The Air Force has abandoned an attempt to reclassify 30-year-old records concerning U. S. and Israeli intelligence activities and agreed to their release.
A 47-page packet of the documents had been obtained by an author-researcher from the National Archives last December but then was retrieved by an archives official under false pretenses.
The documents in question include details of a secret spying mission over northern Israel and Cyprus in 1953 by the U. S. air attache assigned to Tel Aviv.
The plane he was flying, an Air Force C47, was sabotaged and burned to the floor level at Lod Airport outside Tel Aviv a few hours after its return.
The researcher, Stephen Green of Montpelier, Vt., said the Air Force had snipped out segments of the documents in question, which are the records of that incident, showing that the plane's mission included the surreptitious photographing of two airfields in Cyprus and proscribed sections of northern Israel, under two code-numbered assignments.
Despite the sabotage of the plane, the remains of the cameras were found in the wreckage and "secretly removed" by U. S. officials after the fire was extinguished.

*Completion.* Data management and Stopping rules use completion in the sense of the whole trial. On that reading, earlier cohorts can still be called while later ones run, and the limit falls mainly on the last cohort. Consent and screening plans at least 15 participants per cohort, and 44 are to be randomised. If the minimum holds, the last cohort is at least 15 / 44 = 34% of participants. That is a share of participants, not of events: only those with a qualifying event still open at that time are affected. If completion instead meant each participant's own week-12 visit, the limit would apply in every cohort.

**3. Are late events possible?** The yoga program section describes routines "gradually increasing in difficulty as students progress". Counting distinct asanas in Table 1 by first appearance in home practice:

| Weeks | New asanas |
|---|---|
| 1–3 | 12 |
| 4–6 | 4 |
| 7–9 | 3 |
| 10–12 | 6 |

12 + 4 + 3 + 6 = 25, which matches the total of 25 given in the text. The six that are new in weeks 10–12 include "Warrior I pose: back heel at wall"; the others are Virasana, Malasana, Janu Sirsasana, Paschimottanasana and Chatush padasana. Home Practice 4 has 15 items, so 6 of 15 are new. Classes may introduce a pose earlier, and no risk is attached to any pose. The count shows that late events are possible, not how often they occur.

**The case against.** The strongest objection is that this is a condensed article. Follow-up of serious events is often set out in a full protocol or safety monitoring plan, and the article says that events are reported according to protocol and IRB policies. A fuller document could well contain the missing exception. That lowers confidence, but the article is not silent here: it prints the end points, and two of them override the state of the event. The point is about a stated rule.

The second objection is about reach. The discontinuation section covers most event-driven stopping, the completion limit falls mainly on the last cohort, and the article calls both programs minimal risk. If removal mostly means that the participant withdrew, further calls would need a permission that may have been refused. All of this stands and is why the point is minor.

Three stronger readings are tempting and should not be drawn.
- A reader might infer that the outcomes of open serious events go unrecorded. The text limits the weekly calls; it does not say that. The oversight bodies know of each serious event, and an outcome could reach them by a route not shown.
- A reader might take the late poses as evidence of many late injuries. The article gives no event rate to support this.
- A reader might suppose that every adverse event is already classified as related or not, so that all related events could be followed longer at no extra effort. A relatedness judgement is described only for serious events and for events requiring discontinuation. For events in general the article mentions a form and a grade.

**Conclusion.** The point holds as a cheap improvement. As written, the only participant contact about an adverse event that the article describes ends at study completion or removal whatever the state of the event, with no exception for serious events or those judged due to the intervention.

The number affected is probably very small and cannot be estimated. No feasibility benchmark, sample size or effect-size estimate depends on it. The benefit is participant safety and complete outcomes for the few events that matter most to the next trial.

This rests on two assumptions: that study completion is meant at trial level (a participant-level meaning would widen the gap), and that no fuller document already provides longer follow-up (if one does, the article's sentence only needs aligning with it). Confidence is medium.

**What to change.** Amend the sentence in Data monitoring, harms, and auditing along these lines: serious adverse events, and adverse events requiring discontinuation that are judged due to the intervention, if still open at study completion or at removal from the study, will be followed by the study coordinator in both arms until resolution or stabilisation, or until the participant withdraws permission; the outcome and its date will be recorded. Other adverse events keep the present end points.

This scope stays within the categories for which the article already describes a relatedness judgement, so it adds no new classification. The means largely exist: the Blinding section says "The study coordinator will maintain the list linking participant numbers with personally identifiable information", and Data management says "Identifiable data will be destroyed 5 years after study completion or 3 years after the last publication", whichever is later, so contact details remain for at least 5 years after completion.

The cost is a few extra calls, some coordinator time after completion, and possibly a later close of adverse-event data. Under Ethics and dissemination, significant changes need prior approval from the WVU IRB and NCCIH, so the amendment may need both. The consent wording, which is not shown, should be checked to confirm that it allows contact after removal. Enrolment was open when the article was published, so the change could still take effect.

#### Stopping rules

Green said, however, that the records, which have now been returned in full, do not contain any suggestion bearing out his suspicion that Israeli authorities blew up the plane.
Other documents that the Air Force at first tried to reclassify in their entirety, Green said, dealt with 1950-51 reports on Israeli air force and naval strength.
He said the reports put Israeli forces at much stronger levels than the Israelis admitted at the time in seeking military aid from the United States.
"The figures on Israeli strength are pretty surprising," Green said.
"Basically what these and other records I've obtained show is that the U. S. just never accepted Israeli claims that the new state was in danger unless they received arms."
Green, who is writing a history of the hidden tensions and adversary relationships between the United States and Israel, was assisted by the American Civil Liberties Union in retrieving the censored and withheld portions of the 47 pages he returned in February.
The head of the archives' records declassification division, Edwin A. Thompson, told Green he wanted the papers back temporarily for record-keeping purposes.
Actually, the Air Force had demanded their retrieval after Green had submitted a follow-up Freedom of Information Act request to the Air Force for more details.
The director of the executive branch's Information Security Oversight Office, Steven Garfinkel, apparently played a key role in securing the release of the papers.
He had no comment except to say that "once it reached the appropriate levels in the Air Force, they acted very quickly."